Poor countries tend to stick to the negative side of diversity only
Diversity comes at a cost. Heterogeneity of preferences, prejudices and racism can lead to choices that do not benefit society. Oppression against minorities affects individual opportunities and tends to trigger political and social conflicts and instabilities.
In the economy, Alesina and La Ferrara are two big names who tried to understand the influence of diversity. In an article, they argued that more diverse countries are more likely to experience worse political management and greater economic challenges (“Ethnic Diversity and Economic Perfomance”, 2005).
The academic literature highlights that the variability of preferences makes decision making difficult. Less homogeneous countries may dominate one population group over the others. Those who have power make rules that benefit them.
Altruism and benevolence have difficulties in breaking ethnic lines. Thus, the efficient provision of public goods and social policies aimed at the development of marginalized groups is compromised.
Alesina, Baqir and Easterly showed that American cities with greater ethnic diversity have a lower supply of public goods such as education, roads, sewers and garbage collection (“Public Goods and Ethnic Divisions”, 1999).
In addition, participation in social activities also tends to be negatively affected in ethnically fragmented locations (“Participation in Heterogeneous Communities”, 2002).
Through interviews, Luttmer found a positive relationship between support for welfare policies and the percentage of the population who were of the same race as the interviewee in the community (“Group Loyalty and the Taste for Redistribution”, 2001).
In this context, the dominance of certain groups over other compatriots can affect progress and increase the marginalization of part of the population. In turn, social exclusion negatively impacts economic performance.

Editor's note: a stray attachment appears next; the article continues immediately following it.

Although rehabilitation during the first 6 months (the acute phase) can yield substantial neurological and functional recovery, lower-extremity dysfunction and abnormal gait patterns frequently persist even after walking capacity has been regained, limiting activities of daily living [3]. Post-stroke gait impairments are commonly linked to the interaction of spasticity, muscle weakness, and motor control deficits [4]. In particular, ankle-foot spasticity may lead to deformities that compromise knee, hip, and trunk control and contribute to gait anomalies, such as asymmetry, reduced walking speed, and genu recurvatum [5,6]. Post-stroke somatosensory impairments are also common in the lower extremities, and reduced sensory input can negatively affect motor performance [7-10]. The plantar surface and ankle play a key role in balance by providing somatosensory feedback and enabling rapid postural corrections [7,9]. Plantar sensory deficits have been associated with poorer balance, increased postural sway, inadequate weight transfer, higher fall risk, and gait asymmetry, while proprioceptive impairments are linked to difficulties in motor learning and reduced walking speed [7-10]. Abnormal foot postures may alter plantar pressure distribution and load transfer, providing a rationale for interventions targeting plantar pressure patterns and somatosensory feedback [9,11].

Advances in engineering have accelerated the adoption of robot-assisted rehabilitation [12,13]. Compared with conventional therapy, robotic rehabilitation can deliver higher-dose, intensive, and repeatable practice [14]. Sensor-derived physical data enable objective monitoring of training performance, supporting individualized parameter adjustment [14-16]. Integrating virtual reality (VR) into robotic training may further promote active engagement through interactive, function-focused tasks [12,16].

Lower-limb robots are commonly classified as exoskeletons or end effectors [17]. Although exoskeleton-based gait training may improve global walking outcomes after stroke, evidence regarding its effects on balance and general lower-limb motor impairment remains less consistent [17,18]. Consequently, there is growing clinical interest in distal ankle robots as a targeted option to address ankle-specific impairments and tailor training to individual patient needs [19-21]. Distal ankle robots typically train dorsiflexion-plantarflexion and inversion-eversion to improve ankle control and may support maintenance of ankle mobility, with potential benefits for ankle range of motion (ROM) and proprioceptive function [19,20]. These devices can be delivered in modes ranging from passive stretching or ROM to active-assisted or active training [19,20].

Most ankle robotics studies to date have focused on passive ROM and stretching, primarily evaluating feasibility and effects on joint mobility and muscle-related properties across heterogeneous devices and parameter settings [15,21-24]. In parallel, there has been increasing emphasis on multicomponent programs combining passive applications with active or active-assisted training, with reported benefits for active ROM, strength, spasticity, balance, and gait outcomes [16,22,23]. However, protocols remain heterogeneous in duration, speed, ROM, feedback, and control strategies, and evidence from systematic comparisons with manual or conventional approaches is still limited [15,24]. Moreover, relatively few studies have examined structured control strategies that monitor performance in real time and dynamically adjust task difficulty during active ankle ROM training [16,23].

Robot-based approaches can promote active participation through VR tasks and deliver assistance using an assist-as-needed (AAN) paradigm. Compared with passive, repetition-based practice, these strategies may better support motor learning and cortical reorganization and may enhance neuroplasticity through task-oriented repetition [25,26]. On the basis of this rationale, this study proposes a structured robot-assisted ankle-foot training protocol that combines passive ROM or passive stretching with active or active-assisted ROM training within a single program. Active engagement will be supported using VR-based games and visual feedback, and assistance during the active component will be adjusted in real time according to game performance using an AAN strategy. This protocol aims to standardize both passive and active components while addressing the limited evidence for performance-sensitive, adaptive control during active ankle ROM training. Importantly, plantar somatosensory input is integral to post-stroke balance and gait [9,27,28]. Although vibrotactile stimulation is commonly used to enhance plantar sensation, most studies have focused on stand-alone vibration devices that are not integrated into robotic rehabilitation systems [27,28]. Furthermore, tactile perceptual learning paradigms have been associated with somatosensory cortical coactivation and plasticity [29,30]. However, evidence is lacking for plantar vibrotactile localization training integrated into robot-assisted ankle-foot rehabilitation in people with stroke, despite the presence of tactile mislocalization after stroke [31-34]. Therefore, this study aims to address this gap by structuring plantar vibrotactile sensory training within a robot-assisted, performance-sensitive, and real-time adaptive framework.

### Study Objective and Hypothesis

Easterly and Levine found that ethnic fragmentation explains a significant part of African countries' differences in public policies and economic indicators (“Africa’s Growth Tragedy: Policies and Ethnic Divisions”, 1997).
However, diversity also has benefits. According to the first article of the Unesco Universal Declaration on Cultural Diversity: “Cultural diversity is as necessary for mankind as biological diversity for nature”.
Variability in skills and differences in perception have the potential for positive impacts on productivity and innovation. However, in order to manage diversity, a well-structured institutional set is needed. Differences in worldviews can become a recurring source of confusion.
Case studies suggest that diverse groups perform better when there are well-defined rules to limit possible conflicts arising differences of opinion.
Differences in perceptions, in conjunction with cognitive ability, can also affect the resolution of complex problems. Hong and Page formalized a theoretical model to analyze this relationship. Under certain conditions, less diverse groups, but with a high ability to solve problems, perform worse than heterogeneous groups with limited ability (“Diversity and Optimality”, 1998).
In this context, rich countries have better institutions and thus benefit the positive side of diversity. The poor tend to stick to the negative only. In these nations, the rules of the game of life tend to be those that meet the desires of the dominant group.